Thursday, 20 August 2015

Dementia Village

It's interesting to look at how other countries look after their elderly. I am fascinated by places that 'go the extra mile' and customize situations to meet individual needs in a unique way. I recently saw a  news piece on something called Dementia Village in Amsterdam. It is a true 'village' for people with dementia, without an institutional feel. There is a grocery store, hairdresser, restaurant and other amenities that  motivate residents to stay active and participate in life. There is a huge staff to resident ratio and all are trained to manage dementia. The living space is very home like and people are grouped with others who share similar interests. It is an absolutely phenomenal approach to Alzheimer's care and one that should very much be used as an example around the world.

In Ontario there are some retirement homes that have memory floors for people with dementia. They will often have items that people with short term memory loss can interact with. Things like a baby carriage and dolls. I have seen women residents carry around the dolls and push the carriages recalling a time when they had young children. There may be rooms with a calming environment to help people cope with agitation that is sometimes present. This however is not something I have seen in Long-Term Care where the majority of people with dementia end up. Homes that have these special customized floors are often private settings where the cost can be substantial so many on basic pensions cannot access the care and are left with the only other option - nursing homes.

With our growing population of seniors, it is quite obvious that we will also have a growing population of people with cognitive impairment. We, as a society, need to find innovative ways to provide care in the coming years or we may end up with many falling through the cracks in terrible living situations. Easier said than done though. Something like this would involved tremendous planning and money and most importantly, buy-in from government bodies willing to look at options for meeting the needs of the vulnerable in our society.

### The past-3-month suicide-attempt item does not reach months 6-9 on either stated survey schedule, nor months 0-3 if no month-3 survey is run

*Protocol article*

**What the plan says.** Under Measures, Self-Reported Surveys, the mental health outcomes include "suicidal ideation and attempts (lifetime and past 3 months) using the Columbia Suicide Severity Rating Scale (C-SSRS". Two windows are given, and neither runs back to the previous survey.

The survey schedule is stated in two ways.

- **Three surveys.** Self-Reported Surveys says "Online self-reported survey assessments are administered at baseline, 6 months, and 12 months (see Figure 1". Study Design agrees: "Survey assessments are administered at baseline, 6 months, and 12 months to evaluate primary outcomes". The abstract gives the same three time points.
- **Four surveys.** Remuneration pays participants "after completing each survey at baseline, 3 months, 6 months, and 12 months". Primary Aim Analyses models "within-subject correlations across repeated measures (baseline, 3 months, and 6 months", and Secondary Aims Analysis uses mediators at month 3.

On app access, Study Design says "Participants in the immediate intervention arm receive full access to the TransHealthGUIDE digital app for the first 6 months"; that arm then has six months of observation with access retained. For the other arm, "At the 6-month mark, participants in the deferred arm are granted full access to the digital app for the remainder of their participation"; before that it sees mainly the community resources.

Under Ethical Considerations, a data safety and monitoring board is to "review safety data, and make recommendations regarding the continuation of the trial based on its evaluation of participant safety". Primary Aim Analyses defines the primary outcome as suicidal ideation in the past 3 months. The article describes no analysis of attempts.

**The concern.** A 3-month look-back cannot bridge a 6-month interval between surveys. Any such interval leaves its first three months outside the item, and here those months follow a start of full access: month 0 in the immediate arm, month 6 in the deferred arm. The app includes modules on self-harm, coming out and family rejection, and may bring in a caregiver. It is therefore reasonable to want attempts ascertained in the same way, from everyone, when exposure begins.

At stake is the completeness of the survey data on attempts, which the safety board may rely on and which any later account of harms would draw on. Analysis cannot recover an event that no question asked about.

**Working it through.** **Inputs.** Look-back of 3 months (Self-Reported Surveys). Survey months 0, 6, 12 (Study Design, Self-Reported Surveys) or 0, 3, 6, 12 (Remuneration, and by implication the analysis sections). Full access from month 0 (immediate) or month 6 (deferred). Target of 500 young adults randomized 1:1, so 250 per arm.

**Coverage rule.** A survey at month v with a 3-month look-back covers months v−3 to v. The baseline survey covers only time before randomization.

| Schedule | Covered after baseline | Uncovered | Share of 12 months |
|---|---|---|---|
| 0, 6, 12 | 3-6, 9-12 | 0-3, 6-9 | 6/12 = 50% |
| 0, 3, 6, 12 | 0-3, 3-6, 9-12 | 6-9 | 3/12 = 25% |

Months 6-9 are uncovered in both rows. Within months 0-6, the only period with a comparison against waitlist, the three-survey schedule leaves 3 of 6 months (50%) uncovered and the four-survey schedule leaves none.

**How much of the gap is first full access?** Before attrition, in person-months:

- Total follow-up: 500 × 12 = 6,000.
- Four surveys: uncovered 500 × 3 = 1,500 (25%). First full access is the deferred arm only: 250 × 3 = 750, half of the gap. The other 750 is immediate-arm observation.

Thursday, 13 August 2015

The Fountain of Youth

Today I read a news piece about a woman who just turned 105! Best of all she is well and volunteers at her local hospital. Despite having good genes - likely a prerequisite to living so long and healthy - it seems to me that she has somehow figured the secret to staying 'young' and vibrant.

Whenever you hear about people reaching 100 or more, the question the interviewer always asks is: what is your secret to longevity? The most common answer given seems to always have to do with healthy living (though sometimes its 'a drink a day') but,  maybe it's more than that. Perhaps it's a mix of many things - one part genes for sure, one part healthy living, one part healthy attitude and probably several other factors as well. But assuming things we can't control - like our genes - what makes the difference between ageing well and not ageing well?

Ageing is inevitable and is far better than the alternative, but it seems like many are searching for the 'fountain of youth'. Maybe that fountain is in our heads........ What keeps you young and what makes you feel old? Is it true that you are only as old as you feel? Does an ageing body always necessitate an ageing attitude?